Among one of the biggest issues cancer survivors often face, is fertility preservation. Oncofertility is a relatively new field that studies how cancer treatments affect fertility.

One new option for female patients is ovarian cryopreservation, where doctors remove and freeze one of the ovaries. In the future, the ovary may be re-implanted and then “jump-started” to begin producing eggs again – a procedure that has been successful in older women.

To read more about this cutting-edge study, which CHOC is excited to participate in as part of an ongoing research program with the national Oncofertility Consortium, please click here: http://www.choc.org/publications/articles.cfm?id=P00303&pub=KH&aid=551.

CHOC Using Stem Cells To Study Impact Of Autism

Last year, CHOC Children’s Research Institute received a National Institutes of Health (NIH) Research Grant to generate, investigate, and store neural stem cells derived from skin cells, donated by children with autism. The program is designed to provide an important new tool for studying the impact of autism on the developing brain.

Check out what Philip H. Schwartz, Ph.D., principal investigator on the NIH grant and founding director, National Human Neural Stem Cell Resource at CHOC, has to say about this exciting research:

Q: How unique is this study, and what do we hope to learn from it?
A:  By using easily obtainable skin cells, we can now generate patient-specific brain cells in the laboratory. This allows us to study what is going wrong in the brain of a patient with a genetic disease such as autism without ever having to touch their brain, a huge leap forward if there ever was one!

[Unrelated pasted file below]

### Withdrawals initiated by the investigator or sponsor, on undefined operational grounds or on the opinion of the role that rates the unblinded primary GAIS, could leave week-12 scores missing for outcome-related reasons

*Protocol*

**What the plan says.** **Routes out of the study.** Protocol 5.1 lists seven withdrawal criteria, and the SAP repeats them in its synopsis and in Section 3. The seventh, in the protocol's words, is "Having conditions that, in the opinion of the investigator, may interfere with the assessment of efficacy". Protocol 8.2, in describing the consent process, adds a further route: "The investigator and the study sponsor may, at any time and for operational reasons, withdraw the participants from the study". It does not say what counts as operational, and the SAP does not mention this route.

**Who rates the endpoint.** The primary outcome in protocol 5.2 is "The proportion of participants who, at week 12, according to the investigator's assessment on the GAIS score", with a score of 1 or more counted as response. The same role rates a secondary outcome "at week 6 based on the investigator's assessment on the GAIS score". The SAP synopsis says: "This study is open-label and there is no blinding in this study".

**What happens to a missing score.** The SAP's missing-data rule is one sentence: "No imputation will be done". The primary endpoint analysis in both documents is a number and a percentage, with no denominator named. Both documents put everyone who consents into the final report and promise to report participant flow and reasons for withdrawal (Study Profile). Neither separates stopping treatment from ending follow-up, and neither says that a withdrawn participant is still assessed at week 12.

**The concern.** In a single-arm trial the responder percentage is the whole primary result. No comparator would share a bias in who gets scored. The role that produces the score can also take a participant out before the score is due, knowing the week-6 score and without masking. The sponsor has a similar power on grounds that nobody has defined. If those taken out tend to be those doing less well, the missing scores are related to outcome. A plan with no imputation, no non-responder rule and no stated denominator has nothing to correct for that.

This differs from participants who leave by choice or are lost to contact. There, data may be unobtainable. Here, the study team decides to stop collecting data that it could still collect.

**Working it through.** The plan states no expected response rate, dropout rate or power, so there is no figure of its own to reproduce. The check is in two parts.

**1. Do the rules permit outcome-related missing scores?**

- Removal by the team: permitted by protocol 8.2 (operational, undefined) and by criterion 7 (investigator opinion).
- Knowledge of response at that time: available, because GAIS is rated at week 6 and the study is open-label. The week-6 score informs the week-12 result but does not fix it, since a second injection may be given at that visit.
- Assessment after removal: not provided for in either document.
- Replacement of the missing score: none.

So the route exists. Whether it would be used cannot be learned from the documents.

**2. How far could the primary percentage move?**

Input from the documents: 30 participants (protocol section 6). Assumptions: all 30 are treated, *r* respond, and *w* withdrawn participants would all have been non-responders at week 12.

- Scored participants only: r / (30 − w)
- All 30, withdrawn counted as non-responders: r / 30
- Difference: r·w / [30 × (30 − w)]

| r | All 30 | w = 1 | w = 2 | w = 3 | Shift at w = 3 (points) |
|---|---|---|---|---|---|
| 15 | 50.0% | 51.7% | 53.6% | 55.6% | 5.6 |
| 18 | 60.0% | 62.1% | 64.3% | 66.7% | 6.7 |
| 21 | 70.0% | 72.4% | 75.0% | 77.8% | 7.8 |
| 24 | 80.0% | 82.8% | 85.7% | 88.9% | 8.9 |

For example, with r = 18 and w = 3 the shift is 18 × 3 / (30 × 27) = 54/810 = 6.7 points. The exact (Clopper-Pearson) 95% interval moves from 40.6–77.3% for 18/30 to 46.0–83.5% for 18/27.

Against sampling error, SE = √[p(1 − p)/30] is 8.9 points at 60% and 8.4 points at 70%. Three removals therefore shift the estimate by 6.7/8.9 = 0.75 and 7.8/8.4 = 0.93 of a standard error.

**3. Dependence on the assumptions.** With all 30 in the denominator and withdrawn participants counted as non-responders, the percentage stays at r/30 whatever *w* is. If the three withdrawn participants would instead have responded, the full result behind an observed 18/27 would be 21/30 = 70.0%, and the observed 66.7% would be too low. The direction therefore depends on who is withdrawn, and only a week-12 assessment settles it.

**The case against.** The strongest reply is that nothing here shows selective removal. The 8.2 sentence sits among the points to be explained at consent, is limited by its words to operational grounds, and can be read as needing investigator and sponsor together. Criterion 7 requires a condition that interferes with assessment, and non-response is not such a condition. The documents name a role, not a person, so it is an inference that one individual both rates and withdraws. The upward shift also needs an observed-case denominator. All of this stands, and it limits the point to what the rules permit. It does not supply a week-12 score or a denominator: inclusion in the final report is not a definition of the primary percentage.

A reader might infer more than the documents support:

Only a very few laboratories are doing this and, in fact, the National Institutes of Health is convening a special meeting of scientists, including me, this October to discuss the best ways to move this new and exciting research forward.

Q: What are neural stem cells and how are they obtained?
A:  Neural stem cells are immature brain cells that can divide many, many times and can mature into all the types of brain cells that make up our brains; all the brain cells that make up our entire brain are derived from neural stem cells. We can obtain these cells from the brain itself during surgery or after death or we can derive these cells, using modern technology, from skin rather than the brain.

Q: How will this study benefit patients and families?
A:  Because we can now make brain cells from skin, we can now study brain cells from many patients simultaneously. This will allow us to directly probe what is wrong with these cells and, as a result, come up with new ways to diagnose and treat these very prevalent brain diseases.

Importantly, autism seems to be a class of diseases rather than a single disease and because we can now make patient-specific brain cells from the patient’s own skin, we may be able to tailor therapy to the patient.

CHOC Walk Ambassador

Every year, a special child leads 15,000 CHOC supporters down Main Street, U.S.A. in the Disneyland® Resort in Anaheim California. This remarkable child reminds us of how important CHOC Children’s is to our community. It’s for the children that we walk and it’s for them that CHOC makes miracles and Disney® makes magic!

We are honored to introduce the 2010 CHOC Walk in the Park Ambassador, Alexys Alonzo! To read Alexys’ story, please visit http://www.chocwalk.net